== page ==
With a $1 billion plan, New York Governor Andrew Cuomo hopes to have every New Yorker hooked up to high-speed internet by 2019. The administration is billing it as the largest state investment in universal broadband in the country. Just how fast are we talking, here? In most cases, the program calls for providers to offer at least 100 Mbps, or as Chief Digital Officer Rachel Haot described it at a press conference, "more than 10 times the federal definition of 'broadband.'"
The plan, known as the New New York Broadband Program (yes, that is two "News") would include $500 million in capital funds (taken from recent bank settlements). The state wants those funds to serve as an incentive for private companies by offering 1:1 financial matching for broadband providers willing to invest their own money -- hence the $1 billion total size. The program is part of Cuomo's 2015 State of Opportunity Agenda and although those matching funds call for providers to offer at 100 Mbps speeds in most cases, it does allow for as low as 25Mbps in extremely remote areas of the state.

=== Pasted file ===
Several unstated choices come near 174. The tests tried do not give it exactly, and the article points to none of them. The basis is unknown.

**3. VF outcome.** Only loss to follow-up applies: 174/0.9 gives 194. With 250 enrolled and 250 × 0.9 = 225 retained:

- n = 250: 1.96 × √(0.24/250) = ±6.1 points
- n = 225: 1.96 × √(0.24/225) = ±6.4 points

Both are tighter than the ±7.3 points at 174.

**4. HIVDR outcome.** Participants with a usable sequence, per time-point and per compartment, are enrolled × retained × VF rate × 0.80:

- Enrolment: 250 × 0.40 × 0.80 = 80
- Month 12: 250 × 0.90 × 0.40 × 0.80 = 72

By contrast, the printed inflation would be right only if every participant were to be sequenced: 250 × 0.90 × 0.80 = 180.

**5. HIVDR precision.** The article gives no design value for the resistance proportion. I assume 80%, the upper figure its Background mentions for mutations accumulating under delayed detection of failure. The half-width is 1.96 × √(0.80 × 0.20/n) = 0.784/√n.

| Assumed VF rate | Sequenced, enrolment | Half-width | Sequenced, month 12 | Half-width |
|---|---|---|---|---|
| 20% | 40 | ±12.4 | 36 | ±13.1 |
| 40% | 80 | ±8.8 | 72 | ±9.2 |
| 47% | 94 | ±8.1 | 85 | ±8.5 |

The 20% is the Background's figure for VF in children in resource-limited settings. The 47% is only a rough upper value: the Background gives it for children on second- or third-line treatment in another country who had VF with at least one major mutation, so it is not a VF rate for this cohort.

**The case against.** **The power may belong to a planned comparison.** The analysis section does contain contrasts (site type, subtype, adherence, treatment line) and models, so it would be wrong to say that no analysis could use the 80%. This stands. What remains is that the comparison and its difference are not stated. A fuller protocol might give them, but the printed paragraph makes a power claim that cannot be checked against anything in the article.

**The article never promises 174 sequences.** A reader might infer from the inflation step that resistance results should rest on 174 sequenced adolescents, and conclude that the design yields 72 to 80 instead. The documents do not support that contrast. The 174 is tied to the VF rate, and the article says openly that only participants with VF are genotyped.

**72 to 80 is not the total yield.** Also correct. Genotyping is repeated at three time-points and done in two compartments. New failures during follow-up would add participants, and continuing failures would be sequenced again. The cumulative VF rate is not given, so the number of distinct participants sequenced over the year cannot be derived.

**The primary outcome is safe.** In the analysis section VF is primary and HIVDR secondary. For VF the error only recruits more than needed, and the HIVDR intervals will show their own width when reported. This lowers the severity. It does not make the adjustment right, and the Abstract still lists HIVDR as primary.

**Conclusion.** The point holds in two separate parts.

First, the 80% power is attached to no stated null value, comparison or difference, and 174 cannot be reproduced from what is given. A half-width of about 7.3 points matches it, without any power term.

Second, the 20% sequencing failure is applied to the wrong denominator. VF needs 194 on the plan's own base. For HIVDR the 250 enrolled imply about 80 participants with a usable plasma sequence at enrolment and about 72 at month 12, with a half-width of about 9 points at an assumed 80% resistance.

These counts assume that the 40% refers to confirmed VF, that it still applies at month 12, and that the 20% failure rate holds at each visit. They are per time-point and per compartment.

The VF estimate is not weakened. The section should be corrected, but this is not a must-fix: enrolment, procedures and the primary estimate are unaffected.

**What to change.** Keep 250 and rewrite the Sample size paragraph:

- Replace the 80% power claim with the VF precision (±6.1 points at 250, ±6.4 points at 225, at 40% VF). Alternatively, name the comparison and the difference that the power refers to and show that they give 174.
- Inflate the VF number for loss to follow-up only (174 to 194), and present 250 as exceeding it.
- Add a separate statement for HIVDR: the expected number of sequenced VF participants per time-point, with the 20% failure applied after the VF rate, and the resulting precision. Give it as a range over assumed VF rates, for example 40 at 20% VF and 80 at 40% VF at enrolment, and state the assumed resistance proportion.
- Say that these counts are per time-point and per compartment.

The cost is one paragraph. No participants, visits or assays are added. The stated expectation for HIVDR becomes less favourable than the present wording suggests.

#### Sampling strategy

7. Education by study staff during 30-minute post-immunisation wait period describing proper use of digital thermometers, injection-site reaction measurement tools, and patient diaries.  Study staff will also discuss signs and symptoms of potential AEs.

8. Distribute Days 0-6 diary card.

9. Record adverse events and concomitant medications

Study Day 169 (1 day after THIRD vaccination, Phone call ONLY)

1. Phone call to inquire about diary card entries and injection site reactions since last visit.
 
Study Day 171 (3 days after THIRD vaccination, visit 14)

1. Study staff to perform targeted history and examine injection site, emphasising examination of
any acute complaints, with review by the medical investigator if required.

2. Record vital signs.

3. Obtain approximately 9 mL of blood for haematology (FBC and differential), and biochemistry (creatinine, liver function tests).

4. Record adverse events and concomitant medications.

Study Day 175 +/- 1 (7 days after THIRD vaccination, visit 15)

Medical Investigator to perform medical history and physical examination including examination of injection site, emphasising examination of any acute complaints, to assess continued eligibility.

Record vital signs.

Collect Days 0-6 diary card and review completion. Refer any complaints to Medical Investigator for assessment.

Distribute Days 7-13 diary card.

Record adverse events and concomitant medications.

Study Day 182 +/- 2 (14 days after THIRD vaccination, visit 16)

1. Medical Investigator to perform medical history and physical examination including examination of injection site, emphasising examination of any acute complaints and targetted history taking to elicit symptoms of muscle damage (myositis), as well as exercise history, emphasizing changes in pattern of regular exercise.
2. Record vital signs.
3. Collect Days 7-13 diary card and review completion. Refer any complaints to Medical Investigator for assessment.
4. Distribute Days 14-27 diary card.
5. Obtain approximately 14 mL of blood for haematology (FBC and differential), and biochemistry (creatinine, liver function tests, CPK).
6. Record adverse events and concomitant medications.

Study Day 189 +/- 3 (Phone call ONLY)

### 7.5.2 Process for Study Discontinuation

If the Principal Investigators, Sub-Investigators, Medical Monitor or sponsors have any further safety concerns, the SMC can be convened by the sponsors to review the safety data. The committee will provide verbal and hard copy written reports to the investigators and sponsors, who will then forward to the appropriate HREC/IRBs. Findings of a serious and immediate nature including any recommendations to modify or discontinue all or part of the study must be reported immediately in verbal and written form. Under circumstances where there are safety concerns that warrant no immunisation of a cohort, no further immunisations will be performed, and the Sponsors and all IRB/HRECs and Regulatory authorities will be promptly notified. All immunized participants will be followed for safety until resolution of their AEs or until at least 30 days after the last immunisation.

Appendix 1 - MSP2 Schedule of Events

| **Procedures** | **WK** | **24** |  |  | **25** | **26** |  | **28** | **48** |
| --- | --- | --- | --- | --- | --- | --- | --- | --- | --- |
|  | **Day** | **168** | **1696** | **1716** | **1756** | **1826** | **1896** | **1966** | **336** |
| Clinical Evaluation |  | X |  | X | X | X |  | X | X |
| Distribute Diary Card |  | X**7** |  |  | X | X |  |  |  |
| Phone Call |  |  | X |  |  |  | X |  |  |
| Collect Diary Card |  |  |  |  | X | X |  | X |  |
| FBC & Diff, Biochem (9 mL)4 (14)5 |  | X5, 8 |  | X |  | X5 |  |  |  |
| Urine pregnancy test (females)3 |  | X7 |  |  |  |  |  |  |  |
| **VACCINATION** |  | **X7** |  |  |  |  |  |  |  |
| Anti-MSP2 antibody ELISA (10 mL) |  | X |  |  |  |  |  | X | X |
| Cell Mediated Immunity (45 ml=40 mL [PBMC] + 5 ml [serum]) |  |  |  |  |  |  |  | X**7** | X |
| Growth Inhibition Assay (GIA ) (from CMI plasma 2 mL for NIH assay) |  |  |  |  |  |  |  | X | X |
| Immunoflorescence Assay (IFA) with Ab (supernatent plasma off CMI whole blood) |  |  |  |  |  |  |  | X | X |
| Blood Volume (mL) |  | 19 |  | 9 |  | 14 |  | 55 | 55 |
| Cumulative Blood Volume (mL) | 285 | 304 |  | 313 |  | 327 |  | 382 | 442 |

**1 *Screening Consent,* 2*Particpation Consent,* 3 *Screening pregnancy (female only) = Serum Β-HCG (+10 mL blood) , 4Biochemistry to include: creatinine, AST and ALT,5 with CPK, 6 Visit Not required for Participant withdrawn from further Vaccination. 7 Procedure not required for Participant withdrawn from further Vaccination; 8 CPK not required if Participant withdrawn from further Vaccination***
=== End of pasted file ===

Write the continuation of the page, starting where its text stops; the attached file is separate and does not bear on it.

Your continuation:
According to Ookla's Net Index Explorer, New York ranks third in the US with an average broadband speed of around 39 Mbps. However, stats from the state's Broadband Program Office show that large swaths of the population lacked broadband access as recently as July 2014. In Greene County, for instance, the office estimates 91 percent of the county's 50,000 residents lack access to 100Mbps broadband -- and 79 percent can't even muster 6Mbps. While it's obviously very early days for the program, Cuomo's office seems mighty bullish about its potential, even with the not-so-far-off January 1st, 2019 deadline. "At the end of the next four years," New York Lieutenant Governor Kathy Hochul said, "you'll see that every business in this community, in this state, is connected and will have the fastest-speed broadband of any state in the nation."
[Image credits: Bloomberg via Getty Images, New York State]